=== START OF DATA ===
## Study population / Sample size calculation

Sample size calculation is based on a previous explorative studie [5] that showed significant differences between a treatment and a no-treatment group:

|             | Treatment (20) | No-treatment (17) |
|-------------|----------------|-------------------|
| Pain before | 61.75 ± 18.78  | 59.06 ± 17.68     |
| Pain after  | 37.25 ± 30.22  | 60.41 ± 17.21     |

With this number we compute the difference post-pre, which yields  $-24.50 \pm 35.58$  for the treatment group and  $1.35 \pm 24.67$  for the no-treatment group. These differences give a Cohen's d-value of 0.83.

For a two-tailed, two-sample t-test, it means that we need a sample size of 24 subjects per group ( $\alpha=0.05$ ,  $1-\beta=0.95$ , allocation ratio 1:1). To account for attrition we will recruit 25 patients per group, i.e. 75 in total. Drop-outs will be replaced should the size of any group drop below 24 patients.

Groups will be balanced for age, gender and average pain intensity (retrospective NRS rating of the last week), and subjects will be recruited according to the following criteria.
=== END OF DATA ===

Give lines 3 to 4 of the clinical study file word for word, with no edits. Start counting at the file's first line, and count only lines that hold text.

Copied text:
|             | Treatment (20) | No-treatment (17) |
|-------------|----------------|-------------------|